Although I was approaching pariah status at my school, I had a few friends through the Greg connection that went to Tarpon High, and I was the first of us to get a car. Naturally I always drove, and on this particular day we were driving around to find a spot to play basketball (by that time someone finally had the good sense to throw away the eyesore we’d erected at the end of the street). We weren’t interested in joining a pick-up game and running full-court, just a little game of one-on-one-on-one (the three of us). We ended up at an elementary school about three or four miles away.
It all ended when I lost my temper.
One of the reasons I didn’t want to “run” (a full court, five-on-five game) was I needed to study that night. In fact, I didn’t really want to play ball at all that night, but I let myself be talked into it. (That’s my story, and I’m sticking to it.) We got to the courts, played a couple games, and I told Greg and Phil that I had to go after the next one. Naturally, no one wanted to go (except me). We played that last game, but no one followed me to the car. I said I really had to study, and no one got in the car. I said I was going to leave, wether they were in the car or not, and no one got in the car.
Friends, don’t ever doubt I’ll do something I’ve said I’ll do. I may lose my temper, but I rarely lose control of my mouth.
So I left. I was so mad my hands were shaking on the wheel. I was so angry later than night that I didn’t get any studying done. (I passed the exam the next day, earning my four or so hours of college credit, but I wouldn’t find out until the scores were released months later.)
That evening, standing by my car, telling my friends I’d leave without them… it was the last time I’d talk to Greg for five years. Our parents never spoke again, not even to reconcile the stories. We woke up that morning friends, and we’ve been strangers ever since.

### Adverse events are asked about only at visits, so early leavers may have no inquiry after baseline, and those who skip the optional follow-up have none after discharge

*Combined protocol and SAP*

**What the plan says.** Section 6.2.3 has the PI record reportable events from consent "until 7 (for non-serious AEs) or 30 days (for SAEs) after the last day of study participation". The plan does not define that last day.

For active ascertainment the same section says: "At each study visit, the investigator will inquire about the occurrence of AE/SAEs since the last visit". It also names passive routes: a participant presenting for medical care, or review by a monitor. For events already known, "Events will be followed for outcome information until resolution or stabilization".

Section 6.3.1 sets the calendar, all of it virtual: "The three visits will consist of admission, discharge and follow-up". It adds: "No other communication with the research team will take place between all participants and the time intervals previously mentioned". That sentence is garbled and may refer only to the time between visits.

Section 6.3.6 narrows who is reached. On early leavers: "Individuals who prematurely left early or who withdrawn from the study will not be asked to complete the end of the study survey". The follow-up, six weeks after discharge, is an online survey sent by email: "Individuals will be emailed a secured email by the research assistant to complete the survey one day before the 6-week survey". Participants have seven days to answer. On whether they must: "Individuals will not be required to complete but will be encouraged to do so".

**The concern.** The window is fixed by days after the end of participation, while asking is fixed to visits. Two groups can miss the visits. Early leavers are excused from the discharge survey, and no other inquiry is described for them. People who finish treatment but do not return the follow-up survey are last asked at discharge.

We’d see each other around town, but we never acknowledged each other. We both ended up at UF. We were even in the same class once, but we didn’t speak until our senior year; and then only briefly. That was when I found out how he got home that day; not that it was a big mystery… there was a pay phone at the school, and this mom didn’t work. That was when I found out just how mad his mom was, not that I really cared anymore. Well, I cared a little. I always thought she was nice, and knowing that a nice person didn’t like me was a little troubling.
I still don’t feel bad about what I did. Well, I don’t feel guilty anyway. It wasn’t like I left him in the worst part of a big city. We were seventeen and it was the suburbs – one of the more wealthy parts of town. And quite frankly, he was being a prick.
And yet, I wonder if I would have left them if I’d known it would end our friendship. This is either a sign of profound selfishness, or of just how desperate I was for friends at the time, but that was my real regret: losing my only remaining friends.
It wasn’t the smartest thing I’ve done in my life. It makes me think about the dumb things that other people do on occasion. I think it makes me a little more forgiving. I know they’re not the only one. You can say and/or do one ill-conceived thing, in a brief moment of weakness, and it can change your life. I think I got off pretty easy – my moment of stupidity didn’t cause people harm – just feelings.
Man, being a teenager was hard.